Nevertheless, some of the proposals that have emerged since then indicate the likelihood of a tougher approach which might result in fairly severe restrictions for "offshore-controlled" Russian companies and possibly even restrictions on the creation in the first place of certain offshore foreign legal structures (such as trusts and foundations). It is not yet quite clear what tools might be deployed in Russian legislation for the implementation of such restrictions.
Our advice to Russian holding structures is to act immediately to diagnose and evaluate your company's readiness for the planned changes and to assess the potential risks in order to determine right away whether it might be worth taking steps to change the business structure. It cannot be ruled out that offshore companies which are on the Finance Ministry's "blacklist" will need to be eliminated from corporate structures.
As noted above, the proposed provisions might change significantly in the course of the law-making process.
Vladimir Gidirim is a Partner and Svetlana Yakushina is an Executive Director in the International Tax Group at EY Moscow and may be contacted on email at firstname.lastname@example.org and email@example.com respectively. Dmitry Sartovkin is a Senior Manager in Business Tax Services at EY Moscow and can be contacted at firstname.lastname@example.org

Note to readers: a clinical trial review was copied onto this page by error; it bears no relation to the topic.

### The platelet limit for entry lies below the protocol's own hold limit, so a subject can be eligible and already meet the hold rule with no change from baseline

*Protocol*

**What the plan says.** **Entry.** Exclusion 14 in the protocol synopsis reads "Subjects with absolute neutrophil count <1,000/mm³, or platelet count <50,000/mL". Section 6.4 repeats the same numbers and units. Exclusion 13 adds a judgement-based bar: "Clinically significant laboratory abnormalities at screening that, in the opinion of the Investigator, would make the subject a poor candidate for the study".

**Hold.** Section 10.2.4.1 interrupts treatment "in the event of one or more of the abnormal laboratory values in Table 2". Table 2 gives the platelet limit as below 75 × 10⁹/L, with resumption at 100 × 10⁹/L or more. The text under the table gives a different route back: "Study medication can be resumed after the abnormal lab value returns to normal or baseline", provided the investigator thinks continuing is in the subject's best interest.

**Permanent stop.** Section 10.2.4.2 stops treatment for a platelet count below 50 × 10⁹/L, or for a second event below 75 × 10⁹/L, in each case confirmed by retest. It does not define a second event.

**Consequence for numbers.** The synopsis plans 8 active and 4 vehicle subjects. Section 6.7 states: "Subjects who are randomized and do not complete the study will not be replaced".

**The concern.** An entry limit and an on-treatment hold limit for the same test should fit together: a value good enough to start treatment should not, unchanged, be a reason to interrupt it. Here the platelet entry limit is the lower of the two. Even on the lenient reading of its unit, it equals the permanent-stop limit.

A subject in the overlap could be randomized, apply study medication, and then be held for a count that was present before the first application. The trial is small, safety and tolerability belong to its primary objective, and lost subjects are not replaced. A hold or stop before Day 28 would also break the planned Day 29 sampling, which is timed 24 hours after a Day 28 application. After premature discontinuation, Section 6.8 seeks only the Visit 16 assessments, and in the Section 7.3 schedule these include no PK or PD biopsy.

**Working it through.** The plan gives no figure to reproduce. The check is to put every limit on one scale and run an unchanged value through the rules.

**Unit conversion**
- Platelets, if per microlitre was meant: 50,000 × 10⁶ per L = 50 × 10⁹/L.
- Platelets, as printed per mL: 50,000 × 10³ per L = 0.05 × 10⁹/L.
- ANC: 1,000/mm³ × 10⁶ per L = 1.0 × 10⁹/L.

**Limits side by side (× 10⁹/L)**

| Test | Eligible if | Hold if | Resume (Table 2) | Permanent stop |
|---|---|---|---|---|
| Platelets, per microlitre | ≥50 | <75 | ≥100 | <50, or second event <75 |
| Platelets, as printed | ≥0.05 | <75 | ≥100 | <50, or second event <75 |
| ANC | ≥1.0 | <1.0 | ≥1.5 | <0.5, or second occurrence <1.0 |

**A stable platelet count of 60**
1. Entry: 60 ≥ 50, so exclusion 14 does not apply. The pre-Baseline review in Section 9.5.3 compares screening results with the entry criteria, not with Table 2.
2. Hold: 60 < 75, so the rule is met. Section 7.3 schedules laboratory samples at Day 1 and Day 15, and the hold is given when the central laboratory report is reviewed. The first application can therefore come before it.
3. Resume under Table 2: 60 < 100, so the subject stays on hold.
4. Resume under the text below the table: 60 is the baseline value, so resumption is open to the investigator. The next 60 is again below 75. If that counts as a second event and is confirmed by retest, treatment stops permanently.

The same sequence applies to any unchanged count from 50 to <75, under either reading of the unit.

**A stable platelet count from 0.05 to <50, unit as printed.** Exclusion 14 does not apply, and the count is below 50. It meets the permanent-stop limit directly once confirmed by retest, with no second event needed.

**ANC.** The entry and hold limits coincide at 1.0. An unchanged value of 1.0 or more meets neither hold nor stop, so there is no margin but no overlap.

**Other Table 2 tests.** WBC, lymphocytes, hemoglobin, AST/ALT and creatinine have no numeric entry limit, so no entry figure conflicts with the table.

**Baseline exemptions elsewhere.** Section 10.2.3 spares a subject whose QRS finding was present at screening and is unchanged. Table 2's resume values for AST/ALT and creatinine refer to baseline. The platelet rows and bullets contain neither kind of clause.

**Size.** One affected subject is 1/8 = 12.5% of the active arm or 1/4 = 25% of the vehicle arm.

1 Draft Federal Law "Concerning the Annulment of Certain Provisions of Legislative Acts of the Russian Federation Based on Articles 198 to 199.2 of the Criminal Code", restoring the common procedure for examining the matter of the institution of criminal proceedings.
2 Draft Federal Law "Concerning the Introduction of Amendments to Article 82 of the Tax Code of the Russian Federation and Article 9 of the Federal Law Concerning Auditing Activities".
3 Federal Law no. 115-FZ of 7 August 2001 "Concerning the Countering of the Legitimisation (Laundering) of Proceeds of Crime and the Financing of Terrorism".
4 OECD (2012), "R(6). Double taxation conventions and the use of conduit companies", in OECD, Model Tax Convention on Income and on Capital 2010: Full Version, OECD, 2010, p. R(6)-8 [DOI:10.1787/9789264175181-99-en].
5 OECD Model Tax Convention: Revised Proposals Concerning The Meaning of "Beneficial Owner" in Articles 10, 11 and 12". 19 October 2012 to 15 December 2012 [http://www.oecd.org/ctp/treaties/Beneficialownership.pdf].
6 Article 309, clause 1, subclause 5) of the Tax Code.
7 Order no. 108n of the Ministry of Finance of the Russian Federation of 13 November 2007 "Concerning Approval of the List of States and Territories Which Grant Preferential Tax Treatment and (or) Do Not Require the Disclosure and Provision of Information in Relation to Financial Operations (Offshore Zones)".